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Catch 'em while they're Jung;Curriculum

Pupils are getting a taste of further education as well as behavioural sciences in the new Higher psychology, writes Eleanor Caldwell.

Admitting to a life-long fear of Jenny Long Legs, one girl in the Higher psychology class at Cumbernauld College accepts that systematic desensitisation might cure her. She admits that by working through a "phobic hierarchy" she might even manage to enjoy her lunch with a Jenny Long Legs in a box on the table in front of her.

For the 25 students in lecturer Yvonne Gilkison's twice-weekly Higher psychology class, this is a good example of a subject which is more than living up to their expectations after only a few weeks. School visits by college staff and leaflets entitled "Don't get left behind. Master the Mind for the Millennium!" persuaded 42 pupils from six schools in North Lanarkshire -Kilsyth Academy, Chryston High, St Maurice's High, Abronhill High, Cumbernauld High and Greenfaulds High - to sign up for the new Higher and attend the course at Cumbernauld.

Assistant headteacher at Kilsyth Academy, Maureen McKenna says Higher psychology is really popular. The school has six pupils taking the course. They appreciated being spoken to as adults by the visiting lecturers, and were very keen on attending classes at the college. It is an excellent opportunity, she says, for pupils to broaden their horizons and take a step towards higher and further education, while gaining an additional qualification.

Until now psychology has had no place in the school curriculum and has been offered only as an integral part of some Scottish Vocational Qualification awards at examination level.

Back in the relaxed seminar atmosphere at Cumbernauld College, students assiduously take notes on "Applications of behaviourism". Using operant conditioning in offering drug addicts financial reward for non-use gives pause for thought as they debate its morality. Alluding to aversion therapy for alcohol abuse, Gilkison refers to previous work and elicits the term emetic from one student. A video clip showing drug addicts in Thailand being fed a powerful emetic of a herbal infusion and then vomiting spectacularly, prompts wry smiles and looks of concentration. The language of the video is challenging, to say the least: "Any attempts to dichotomise the intrinsic biochemical from the behavioural environmental . . ."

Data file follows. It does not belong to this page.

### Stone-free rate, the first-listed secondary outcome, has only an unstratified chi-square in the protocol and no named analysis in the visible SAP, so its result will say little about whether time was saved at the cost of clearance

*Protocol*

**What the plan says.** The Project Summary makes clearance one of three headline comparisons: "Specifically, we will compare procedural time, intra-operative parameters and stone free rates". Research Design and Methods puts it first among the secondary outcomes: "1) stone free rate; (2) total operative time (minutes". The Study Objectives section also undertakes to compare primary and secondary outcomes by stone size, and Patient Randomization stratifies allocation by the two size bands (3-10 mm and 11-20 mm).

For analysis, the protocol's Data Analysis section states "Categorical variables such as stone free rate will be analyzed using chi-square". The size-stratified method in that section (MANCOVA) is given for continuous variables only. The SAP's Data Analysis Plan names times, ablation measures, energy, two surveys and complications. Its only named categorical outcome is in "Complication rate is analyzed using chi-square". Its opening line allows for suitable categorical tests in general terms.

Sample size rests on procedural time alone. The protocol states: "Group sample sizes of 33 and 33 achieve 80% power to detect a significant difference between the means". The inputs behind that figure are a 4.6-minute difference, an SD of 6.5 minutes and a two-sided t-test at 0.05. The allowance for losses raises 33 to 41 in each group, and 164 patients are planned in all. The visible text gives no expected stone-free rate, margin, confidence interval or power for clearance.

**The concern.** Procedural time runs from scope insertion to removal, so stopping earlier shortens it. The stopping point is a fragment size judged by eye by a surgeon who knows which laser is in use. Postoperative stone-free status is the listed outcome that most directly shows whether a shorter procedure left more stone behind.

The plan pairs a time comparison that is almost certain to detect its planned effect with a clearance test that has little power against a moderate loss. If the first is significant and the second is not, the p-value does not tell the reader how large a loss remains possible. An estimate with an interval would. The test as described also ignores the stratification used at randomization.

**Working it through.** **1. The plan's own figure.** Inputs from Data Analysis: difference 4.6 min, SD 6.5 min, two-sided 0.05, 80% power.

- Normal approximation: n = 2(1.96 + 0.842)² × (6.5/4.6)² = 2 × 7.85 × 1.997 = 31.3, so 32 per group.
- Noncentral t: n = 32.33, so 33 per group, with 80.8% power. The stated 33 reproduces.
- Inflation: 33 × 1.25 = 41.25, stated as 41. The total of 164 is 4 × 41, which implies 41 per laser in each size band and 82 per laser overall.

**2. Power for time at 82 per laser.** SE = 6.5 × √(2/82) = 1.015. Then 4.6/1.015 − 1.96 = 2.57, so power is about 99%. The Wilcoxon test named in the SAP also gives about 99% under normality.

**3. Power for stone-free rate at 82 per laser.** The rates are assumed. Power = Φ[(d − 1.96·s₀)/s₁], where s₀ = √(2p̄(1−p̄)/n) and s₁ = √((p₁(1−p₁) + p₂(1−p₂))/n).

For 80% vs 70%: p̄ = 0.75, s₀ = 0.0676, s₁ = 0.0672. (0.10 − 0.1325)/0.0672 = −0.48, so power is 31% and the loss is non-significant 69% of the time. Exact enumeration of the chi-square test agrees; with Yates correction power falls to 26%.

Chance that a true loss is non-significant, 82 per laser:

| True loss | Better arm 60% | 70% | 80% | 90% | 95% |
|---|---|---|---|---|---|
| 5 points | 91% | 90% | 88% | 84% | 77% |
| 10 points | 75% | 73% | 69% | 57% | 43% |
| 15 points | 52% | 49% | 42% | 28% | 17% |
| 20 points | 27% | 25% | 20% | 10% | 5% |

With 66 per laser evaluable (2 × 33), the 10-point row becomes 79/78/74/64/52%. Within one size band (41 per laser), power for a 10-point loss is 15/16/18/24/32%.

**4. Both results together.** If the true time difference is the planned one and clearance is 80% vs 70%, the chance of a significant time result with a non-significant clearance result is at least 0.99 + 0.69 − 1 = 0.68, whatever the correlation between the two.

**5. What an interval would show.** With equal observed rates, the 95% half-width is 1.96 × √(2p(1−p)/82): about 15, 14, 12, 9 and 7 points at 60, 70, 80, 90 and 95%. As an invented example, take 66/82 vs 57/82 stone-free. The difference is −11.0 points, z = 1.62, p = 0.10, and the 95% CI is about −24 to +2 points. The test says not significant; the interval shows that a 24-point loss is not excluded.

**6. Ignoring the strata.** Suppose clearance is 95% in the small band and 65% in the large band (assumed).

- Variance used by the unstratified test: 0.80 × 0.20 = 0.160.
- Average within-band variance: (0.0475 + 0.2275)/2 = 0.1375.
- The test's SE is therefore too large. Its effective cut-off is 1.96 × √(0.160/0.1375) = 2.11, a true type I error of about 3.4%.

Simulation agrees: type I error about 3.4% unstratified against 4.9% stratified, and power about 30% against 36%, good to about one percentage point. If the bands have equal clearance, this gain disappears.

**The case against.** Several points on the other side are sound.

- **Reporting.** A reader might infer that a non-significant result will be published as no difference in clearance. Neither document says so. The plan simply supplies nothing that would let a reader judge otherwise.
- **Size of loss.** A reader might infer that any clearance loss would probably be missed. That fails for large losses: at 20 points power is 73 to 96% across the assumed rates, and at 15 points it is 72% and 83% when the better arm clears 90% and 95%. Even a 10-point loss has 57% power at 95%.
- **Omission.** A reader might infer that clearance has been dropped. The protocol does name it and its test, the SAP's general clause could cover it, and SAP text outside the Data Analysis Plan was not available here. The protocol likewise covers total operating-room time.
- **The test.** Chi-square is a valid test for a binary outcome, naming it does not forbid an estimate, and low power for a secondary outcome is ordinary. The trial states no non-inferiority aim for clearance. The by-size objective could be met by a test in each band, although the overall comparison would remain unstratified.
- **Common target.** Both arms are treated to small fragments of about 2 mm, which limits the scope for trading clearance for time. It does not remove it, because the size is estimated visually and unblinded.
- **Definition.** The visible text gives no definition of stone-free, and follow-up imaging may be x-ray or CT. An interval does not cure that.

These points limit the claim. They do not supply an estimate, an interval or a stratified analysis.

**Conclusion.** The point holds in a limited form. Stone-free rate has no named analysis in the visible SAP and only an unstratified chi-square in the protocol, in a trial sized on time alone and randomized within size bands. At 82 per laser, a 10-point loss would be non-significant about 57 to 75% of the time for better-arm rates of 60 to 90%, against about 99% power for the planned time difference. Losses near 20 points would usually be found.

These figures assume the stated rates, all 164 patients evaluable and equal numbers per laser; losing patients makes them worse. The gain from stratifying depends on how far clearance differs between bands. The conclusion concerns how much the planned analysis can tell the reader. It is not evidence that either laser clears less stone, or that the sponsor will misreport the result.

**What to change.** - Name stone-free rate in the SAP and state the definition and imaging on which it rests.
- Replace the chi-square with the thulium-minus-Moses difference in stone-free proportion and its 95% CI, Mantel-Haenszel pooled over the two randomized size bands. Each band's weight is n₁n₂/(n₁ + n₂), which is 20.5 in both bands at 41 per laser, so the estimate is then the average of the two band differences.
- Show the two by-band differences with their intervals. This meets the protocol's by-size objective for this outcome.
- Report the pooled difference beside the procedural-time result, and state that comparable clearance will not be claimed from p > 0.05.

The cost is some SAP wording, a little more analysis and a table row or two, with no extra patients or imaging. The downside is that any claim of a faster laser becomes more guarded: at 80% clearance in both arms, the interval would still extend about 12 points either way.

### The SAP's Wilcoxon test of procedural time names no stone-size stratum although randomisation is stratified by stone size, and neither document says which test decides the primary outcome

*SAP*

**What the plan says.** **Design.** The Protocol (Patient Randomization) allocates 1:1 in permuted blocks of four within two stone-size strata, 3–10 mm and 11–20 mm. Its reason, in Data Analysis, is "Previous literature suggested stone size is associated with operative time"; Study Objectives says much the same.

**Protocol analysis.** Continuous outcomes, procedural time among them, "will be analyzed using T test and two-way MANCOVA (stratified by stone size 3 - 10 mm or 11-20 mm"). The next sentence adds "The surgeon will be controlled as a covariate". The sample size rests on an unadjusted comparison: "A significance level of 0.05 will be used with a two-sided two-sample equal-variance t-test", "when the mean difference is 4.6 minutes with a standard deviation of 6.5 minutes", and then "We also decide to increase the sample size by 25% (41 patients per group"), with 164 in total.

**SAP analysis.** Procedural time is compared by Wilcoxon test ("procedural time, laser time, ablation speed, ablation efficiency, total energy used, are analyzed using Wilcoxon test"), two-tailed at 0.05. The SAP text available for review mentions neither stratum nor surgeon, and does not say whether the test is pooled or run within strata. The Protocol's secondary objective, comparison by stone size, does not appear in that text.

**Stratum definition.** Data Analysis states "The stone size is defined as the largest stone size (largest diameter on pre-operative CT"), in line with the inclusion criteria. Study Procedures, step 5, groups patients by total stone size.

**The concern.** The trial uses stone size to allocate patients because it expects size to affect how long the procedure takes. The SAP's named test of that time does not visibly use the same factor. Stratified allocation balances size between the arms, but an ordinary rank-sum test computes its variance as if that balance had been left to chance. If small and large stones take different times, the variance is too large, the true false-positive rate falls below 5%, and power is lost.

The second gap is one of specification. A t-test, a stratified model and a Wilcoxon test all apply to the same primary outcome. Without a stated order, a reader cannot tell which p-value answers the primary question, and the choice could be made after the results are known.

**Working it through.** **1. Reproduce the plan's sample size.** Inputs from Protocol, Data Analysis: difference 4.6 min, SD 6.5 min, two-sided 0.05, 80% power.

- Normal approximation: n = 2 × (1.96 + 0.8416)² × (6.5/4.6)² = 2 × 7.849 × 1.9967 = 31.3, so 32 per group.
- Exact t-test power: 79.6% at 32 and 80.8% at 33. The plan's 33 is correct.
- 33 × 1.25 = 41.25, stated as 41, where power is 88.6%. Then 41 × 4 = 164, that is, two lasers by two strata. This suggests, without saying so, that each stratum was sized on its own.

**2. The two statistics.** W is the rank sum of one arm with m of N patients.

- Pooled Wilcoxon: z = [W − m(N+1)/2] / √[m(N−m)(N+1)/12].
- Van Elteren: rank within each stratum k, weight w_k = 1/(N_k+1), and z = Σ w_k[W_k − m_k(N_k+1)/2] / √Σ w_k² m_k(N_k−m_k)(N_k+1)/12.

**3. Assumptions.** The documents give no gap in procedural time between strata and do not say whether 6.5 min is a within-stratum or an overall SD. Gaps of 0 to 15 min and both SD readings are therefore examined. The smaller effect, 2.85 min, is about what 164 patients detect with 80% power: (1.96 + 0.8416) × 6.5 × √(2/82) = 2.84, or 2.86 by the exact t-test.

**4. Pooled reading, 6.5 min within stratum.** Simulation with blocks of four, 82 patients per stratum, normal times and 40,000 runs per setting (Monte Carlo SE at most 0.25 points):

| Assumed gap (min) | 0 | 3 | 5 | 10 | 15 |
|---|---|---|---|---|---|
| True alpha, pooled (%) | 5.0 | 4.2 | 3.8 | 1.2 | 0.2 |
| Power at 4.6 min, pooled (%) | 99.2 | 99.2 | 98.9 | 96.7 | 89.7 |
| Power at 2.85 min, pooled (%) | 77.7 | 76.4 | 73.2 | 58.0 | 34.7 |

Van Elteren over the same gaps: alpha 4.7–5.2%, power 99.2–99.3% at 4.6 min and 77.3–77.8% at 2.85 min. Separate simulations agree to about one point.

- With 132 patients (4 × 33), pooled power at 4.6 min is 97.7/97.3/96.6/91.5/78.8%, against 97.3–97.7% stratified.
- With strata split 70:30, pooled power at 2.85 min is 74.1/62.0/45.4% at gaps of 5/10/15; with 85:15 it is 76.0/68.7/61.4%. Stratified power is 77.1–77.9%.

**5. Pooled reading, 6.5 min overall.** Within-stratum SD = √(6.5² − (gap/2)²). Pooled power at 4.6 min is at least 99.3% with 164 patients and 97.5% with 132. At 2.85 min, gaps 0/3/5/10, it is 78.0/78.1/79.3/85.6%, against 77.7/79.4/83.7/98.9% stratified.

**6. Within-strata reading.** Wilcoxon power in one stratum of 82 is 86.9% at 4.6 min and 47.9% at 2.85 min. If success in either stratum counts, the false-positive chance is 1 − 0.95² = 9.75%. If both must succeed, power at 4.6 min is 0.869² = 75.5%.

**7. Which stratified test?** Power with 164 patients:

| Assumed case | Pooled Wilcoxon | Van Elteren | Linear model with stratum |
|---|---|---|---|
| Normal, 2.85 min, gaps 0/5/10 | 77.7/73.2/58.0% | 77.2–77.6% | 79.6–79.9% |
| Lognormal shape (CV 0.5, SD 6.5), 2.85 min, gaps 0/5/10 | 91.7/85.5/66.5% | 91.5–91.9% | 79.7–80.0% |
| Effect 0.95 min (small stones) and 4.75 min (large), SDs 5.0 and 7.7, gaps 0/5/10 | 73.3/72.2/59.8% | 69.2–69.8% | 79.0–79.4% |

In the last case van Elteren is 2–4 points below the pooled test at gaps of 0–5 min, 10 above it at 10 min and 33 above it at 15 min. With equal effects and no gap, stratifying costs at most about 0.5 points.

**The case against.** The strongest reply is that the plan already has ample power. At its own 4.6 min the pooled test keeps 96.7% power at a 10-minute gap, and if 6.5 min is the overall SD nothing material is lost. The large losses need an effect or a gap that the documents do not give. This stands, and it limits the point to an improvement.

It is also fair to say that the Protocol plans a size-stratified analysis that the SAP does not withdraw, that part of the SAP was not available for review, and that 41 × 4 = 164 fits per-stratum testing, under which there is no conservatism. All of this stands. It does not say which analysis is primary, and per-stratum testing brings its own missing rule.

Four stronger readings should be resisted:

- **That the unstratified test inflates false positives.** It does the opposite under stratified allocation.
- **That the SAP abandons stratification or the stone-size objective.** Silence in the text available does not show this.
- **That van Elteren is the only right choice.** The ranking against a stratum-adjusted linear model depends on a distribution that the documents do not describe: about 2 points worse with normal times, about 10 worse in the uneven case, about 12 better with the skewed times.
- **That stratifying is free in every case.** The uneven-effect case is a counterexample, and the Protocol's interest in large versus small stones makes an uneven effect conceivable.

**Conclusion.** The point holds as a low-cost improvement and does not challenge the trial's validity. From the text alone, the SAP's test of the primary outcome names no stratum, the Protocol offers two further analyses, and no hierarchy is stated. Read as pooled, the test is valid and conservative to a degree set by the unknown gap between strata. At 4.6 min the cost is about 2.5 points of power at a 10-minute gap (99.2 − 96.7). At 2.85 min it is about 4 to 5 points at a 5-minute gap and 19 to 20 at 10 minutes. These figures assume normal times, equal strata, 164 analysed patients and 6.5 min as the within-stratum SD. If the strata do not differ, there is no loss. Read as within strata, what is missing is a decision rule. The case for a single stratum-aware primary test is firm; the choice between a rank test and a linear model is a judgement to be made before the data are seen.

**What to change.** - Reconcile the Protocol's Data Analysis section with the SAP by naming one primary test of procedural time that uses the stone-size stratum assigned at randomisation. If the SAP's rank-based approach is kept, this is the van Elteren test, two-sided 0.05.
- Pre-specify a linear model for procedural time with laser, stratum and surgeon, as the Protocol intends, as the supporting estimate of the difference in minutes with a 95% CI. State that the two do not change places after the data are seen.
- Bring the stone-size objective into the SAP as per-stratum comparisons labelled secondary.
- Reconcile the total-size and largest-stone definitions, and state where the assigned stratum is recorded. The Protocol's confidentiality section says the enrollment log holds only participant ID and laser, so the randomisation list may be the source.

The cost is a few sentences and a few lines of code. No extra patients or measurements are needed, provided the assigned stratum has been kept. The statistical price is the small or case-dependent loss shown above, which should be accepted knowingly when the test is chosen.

However, the students are unanimous that the language of psychology causes them fewer problems than Shakespearean English. "Because it relates to us," one girl says, "it's so much easier."

In a discussion on environmental factors influencing behaviour, Gilkison tactfully asks the six college students in the class how they feel when, on a night out, they stick to soft drinks while everyone else is drinking alcohol. "You feel intoxicated too," says one girl, moving the case for the strength of environmental influence.

The relaxed atmosphere is clearly appreciated by the pupils. Despite being invited to address their lecturer by her first name, they haven't "dared" to do it yet.

But Gilkison says the class settled very quickly into the course, enjoying the first lessons on defence mechanisms and repression. In examination of dream analysis, she says they were embarrassed at first, but subsequently satisfied when they could relate their own experiences to wider psychological concepts. Early study of Freud and concepts such as penis envy, helped break down a lot of barriers.

Their understanding of Freud is evident in a discussion on the limitations of behaviourist theory. Nodding knowingly, the pupils confirm that behaviourists are uninterested in Freud's theories of the unconscious mind.

The pupils from the six schools all recognise the importance and relevance of psychology to their own development. In their varied choice of careers, including music and speech therapy, nursing, social work and the police force, they regard psychology as the essential "people" subject. Future parenting skills, they believe, will also be enhanced by a knowledge of positive reinforcement.

The Higher psychology course has three units and a final examination. Areas covered are wide-ranging: cognitive, social, biological, developmental and the psychology of individual differences.

Yvonne Gilkison says: "We're in a win-win situation for schools: they gain from our specialism using a human resource they don't have, and we help to maintain their pupils in school."

The Cumbernauld college principal, Brian Lister agrees, adding that the college, in a special collaboration with Lanarkshire Development Agency, is developing Higher psychology materials to enable students to complete further work from school or from home.

Back in class, the students are reminded that the process of learning is more complex than stimulus-response. Neither operant conditioning nor aversion therapy is required as they sit happily taking notes on the Skinner v Chomsky debate.

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